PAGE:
Doctor Zhivago as a Response to the Weaponization of Soviet Literature and Mass Culture

By Lonny Harrison Almost from the moment they seized control in November 1917, the Bolsheviks nationalized the publishing industry and tightly controlled the press. Soviet authorities were never ashamed of their monopoly on media and culture, viewing them as weapons of class struggle. After all, media had been used by the bourgeoisie for their own … More Doctor Zhivago as a Response to the Weaponization of Soviet Literature and Mass Culture

The Soviet Court as a Propaganda Instrument

By Anna Lukina “The Soviet court should, above all, persuade, prove and subordinate the public attention to its moral influence and authority.” Andrei Vyshinskii, “Theory of Evidence in the Soviet Law” (1946) It is well-known that the Soviet court procedure, especially in the 1930s, can be characterized by its lack of due process, judicial independence, … More The Soviet Court as a Propaganda Instrument

I can’t speak French: Linguistic oppression in Revolutionary France and the rise of linguistic nationalism

By James Chetwood Over the next couple of days people all over France will participate in the Fête Nationale. The events of the Revolution it celebrates not only altered the linguistic landscape of France, but it also saw the creation of a language policy which transformed language into a vehicle for nationalism, and means through … More I can’t speak French: Linguistic oppression in Revolutionary France and the rise of linguistic nationalism

Teaching Soviet Children the Language of Science and Technology

By Laura Todd At the beginning of the First Five-Year plan in 1928, the aims of children’s literature neatly intersected with those of the Soviet government’s plans to create a viable and powerful state, built on the promotion of knowledge, science, and technology. Soviet children, as the generation who would oversee and complete the transition … More Teaching Soviet Children the Language of Science and Technology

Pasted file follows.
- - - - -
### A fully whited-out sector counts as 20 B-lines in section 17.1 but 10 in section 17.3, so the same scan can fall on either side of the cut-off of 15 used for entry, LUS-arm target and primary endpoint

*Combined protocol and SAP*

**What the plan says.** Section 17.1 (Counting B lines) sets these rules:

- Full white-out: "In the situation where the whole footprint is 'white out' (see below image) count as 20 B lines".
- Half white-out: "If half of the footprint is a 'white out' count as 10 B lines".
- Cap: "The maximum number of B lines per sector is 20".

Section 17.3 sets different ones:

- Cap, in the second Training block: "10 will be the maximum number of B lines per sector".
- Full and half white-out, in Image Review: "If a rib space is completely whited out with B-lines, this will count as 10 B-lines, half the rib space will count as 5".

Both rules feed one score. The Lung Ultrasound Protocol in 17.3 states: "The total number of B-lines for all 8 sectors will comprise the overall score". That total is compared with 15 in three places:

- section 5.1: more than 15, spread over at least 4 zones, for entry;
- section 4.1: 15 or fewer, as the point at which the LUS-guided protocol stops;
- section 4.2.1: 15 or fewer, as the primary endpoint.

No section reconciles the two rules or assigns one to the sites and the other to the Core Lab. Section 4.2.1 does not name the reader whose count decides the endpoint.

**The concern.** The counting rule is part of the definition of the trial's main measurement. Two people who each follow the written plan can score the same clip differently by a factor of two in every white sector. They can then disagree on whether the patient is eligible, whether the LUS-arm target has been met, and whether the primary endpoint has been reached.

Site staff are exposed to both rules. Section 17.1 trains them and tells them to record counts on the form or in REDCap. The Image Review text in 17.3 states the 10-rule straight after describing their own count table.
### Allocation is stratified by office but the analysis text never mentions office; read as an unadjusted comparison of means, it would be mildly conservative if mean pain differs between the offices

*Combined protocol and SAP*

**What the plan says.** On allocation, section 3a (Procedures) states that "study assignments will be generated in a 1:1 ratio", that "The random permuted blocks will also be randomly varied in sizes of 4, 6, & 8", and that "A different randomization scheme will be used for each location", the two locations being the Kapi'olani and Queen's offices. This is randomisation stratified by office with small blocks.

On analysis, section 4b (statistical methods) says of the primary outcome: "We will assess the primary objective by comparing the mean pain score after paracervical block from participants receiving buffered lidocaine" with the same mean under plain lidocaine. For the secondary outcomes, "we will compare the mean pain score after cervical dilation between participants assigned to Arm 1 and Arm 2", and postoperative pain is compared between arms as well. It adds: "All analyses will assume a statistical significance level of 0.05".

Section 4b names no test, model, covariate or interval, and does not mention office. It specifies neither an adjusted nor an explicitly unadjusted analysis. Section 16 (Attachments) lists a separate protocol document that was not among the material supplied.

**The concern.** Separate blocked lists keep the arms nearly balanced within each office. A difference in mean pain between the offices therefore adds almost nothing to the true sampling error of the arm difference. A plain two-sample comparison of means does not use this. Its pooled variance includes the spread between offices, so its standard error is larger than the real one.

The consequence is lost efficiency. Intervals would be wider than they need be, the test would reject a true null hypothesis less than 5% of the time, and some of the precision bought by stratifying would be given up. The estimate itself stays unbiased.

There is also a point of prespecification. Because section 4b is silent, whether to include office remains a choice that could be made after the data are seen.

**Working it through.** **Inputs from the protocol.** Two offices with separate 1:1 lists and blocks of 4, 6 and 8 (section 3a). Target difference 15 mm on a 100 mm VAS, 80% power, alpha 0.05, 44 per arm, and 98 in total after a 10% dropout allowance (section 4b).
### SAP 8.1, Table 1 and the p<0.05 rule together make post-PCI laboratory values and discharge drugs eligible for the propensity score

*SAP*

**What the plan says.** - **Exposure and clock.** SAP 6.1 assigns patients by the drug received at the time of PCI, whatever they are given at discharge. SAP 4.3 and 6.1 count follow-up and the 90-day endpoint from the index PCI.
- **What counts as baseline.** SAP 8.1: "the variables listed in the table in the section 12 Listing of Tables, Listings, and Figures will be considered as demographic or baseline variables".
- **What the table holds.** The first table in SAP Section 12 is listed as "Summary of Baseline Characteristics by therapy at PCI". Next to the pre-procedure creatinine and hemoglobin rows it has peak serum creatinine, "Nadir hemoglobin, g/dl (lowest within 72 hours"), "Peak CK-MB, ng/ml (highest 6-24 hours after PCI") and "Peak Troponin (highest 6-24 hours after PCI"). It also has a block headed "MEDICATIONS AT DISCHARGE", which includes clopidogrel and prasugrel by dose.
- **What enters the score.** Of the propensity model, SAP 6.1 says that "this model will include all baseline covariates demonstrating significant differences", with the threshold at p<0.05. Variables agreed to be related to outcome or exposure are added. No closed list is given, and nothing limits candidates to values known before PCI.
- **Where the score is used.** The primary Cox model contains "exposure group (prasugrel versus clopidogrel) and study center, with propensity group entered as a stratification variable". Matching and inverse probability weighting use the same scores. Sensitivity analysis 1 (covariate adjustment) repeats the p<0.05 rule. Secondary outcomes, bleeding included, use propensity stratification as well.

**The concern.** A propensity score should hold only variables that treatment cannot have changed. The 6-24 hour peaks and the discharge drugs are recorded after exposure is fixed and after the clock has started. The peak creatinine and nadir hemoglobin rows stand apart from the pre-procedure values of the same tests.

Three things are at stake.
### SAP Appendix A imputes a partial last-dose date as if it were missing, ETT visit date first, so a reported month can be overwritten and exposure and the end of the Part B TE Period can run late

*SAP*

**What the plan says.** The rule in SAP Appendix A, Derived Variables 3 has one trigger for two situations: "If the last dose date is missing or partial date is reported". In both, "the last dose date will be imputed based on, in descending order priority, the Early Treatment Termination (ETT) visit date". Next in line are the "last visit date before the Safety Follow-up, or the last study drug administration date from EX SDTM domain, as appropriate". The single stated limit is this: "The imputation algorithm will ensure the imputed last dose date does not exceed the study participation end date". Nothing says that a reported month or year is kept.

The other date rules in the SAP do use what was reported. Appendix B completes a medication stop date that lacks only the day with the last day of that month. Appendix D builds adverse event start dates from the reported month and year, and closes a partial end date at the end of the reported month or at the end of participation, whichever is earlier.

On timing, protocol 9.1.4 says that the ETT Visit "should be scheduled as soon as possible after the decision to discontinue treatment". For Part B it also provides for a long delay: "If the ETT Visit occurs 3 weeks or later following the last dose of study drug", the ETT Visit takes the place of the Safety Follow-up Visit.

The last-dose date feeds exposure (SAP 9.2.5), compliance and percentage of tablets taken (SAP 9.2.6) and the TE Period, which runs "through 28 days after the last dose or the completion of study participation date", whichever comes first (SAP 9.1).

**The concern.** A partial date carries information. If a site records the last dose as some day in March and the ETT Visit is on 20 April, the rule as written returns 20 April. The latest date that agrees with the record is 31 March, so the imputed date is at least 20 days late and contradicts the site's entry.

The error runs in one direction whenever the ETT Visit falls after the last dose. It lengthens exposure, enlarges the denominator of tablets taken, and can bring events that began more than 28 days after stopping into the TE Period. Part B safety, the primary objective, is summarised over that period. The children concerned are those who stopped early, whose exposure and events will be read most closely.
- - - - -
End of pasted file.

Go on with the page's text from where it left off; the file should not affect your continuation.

Empire and the articulation of fascism: The British Union of Fascists, 1932-1940

By Liam Liburd The legacy of the British Empire left indelible marks on the political, social and economic fabric of Britain. This was as true on the political margins as in the mainstream and was no different for Britain’s most prominent fascist movement, the British Union of Fascists (B.U.F.). The experience of the British Empire, … More Empire and the articulation of fascism: The British Union of Fascists, 1932-1940

Refugees, Exiles and Émigrés: Russia Abroad and the Semantics of Displacement

By Eilish Hart Following the 1917 Revolution over a million Russians fled to Europe to escape the turmoil of the ensuing Red Terror and Civil War. Although often referred to as Russian émigrés, these people were actually the first wave of European migrants to be legally classified as refugees. The reason they are now referred … More Refugees, Exiles and Émigrés: Russia Abroad and the Semantics of Displacement

Fulton and Fátima: 1917 in the Mind of Catholic Cold Warriors

by Brooke Sales Lee You might certainly wish for divine intervention, were you a right-wing dictator, circa 1946, who had spent the war making deals with both the Americans and the Germans. For Portugal, that was exactly what the regime got, facilitated by certain eager Americans. In 1954, Bishop Fulton Sheen announced to Americans across … More Fulton and Fátima: 1917 in the Mind of Catholic Cold Warriors

Zealots, bureaucrats or ordinary people? Looking for the Soviet censor.

By Samantha Sherry More often than not, the language of censorship employs tropes of conflict and struggle. One wages a battle with censorship, or struggles against it. Writers are ‘victims’ of an absolute evil. What emerges time and time again is the idea of censorship as an almost abstract force. In my work on the … More Zealots, bureaucrats or ordinary people? Looking for the Soviet censor.